Air Force officials continuously study the force structure and retention tendencies. By doing this, they can predict to some degree what skills will be needed in recruitment, how many people are recruited in each skill set, and the likelihood of those individuals staying for a longer or shorter career.
"We have for many years brought in roughly 35,000 enlisted people every year," General Brady said. "If things work out right, about 35,000 people leave the Air Force every year. You must maintain, for budgetary purposes, a certain force to do the job and to stay within the budget and the authorization that the Congress gives us."
Staying within the budget authorization means the three main spending accounts must be balanced out. Recapitalization is a priority for Air Force expenditures. The general said the current aircraft average age is 23. In contrast, at the end of the Vietnam War the average age was eight.
"Now, our force, our equipment, our aircraft and our satellites are much, much more capable than they were at the end of Vietnam, but they are getting old," he said. "Air Force senior leaders recognize that we must make sure that we are not only the world's most respected air and space force today, but for tomorrow as well. To do that we must recapitalize that aging fleet of aircraft."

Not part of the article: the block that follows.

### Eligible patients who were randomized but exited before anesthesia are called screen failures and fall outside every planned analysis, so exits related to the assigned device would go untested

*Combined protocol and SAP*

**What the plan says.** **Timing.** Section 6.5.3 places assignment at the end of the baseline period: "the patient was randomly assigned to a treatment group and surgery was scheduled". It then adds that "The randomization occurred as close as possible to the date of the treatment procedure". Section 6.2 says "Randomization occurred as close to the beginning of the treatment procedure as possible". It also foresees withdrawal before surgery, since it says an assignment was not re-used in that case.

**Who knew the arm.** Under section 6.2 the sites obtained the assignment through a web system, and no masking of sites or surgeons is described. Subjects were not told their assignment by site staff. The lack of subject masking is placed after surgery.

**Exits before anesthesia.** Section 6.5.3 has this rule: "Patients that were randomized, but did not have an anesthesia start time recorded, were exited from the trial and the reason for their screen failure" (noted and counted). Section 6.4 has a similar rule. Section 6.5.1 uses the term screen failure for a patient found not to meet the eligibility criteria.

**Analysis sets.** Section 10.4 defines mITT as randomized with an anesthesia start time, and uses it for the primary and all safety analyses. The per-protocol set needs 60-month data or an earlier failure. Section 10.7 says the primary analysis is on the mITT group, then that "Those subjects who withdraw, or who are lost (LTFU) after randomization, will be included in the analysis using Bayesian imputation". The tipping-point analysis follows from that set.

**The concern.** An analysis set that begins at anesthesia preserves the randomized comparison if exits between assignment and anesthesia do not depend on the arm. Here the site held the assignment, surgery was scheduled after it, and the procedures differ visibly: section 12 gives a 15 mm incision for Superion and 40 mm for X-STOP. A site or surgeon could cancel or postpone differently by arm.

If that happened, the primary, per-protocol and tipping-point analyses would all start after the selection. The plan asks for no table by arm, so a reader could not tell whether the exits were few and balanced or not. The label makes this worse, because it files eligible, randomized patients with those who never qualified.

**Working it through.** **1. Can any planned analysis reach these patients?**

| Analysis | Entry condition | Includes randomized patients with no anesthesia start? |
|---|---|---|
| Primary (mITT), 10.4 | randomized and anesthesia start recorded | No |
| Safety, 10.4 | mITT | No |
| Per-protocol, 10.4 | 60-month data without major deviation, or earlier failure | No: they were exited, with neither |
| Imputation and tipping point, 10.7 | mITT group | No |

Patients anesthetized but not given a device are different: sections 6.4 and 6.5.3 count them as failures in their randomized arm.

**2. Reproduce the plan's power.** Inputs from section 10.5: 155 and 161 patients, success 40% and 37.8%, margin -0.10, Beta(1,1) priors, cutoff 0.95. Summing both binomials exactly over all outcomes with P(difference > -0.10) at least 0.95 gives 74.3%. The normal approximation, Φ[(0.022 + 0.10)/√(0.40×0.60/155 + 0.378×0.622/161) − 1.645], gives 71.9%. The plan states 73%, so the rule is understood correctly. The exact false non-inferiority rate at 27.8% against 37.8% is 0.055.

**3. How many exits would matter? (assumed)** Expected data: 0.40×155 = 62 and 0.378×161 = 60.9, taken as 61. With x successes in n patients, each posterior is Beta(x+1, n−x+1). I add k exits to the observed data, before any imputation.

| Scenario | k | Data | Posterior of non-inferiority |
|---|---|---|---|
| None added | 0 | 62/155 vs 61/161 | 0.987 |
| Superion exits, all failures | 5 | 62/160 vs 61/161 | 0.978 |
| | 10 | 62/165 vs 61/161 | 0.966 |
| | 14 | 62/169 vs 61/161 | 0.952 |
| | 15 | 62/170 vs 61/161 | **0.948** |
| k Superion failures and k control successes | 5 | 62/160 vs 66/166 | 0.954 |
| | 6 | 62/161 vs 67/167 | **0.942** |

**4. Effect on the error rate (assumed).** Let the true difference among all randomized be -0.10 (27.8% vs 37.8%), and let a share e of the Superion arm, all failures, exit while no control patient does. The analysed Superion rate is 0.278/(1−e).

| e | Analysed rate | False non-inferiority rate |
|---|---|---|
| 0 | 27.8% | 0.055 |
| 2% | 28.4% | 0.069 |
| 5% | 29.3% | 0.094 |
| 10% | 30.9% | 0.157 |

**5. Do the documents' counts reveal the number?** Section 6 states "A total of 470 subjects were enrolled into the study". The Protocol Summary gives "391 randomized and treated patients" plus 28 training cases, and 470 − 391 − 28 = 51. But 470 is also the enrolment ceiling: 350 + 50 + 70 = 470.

In increasing recapitalization efforts, Air Force officials are looking not only at the requirements needed for today, but also at the future requirements needed from an international security environment standpoint.
"I think the senior leaders of the Air Force have a very keen understanding that this war that we are in is not the last war and it is not like the next one will be," General Brady said. "I think there is a very good realization that there inevitably will be national security challenges beyond what is happening in the Central Command area of responsibility that we need to be prepared for when they present themselves."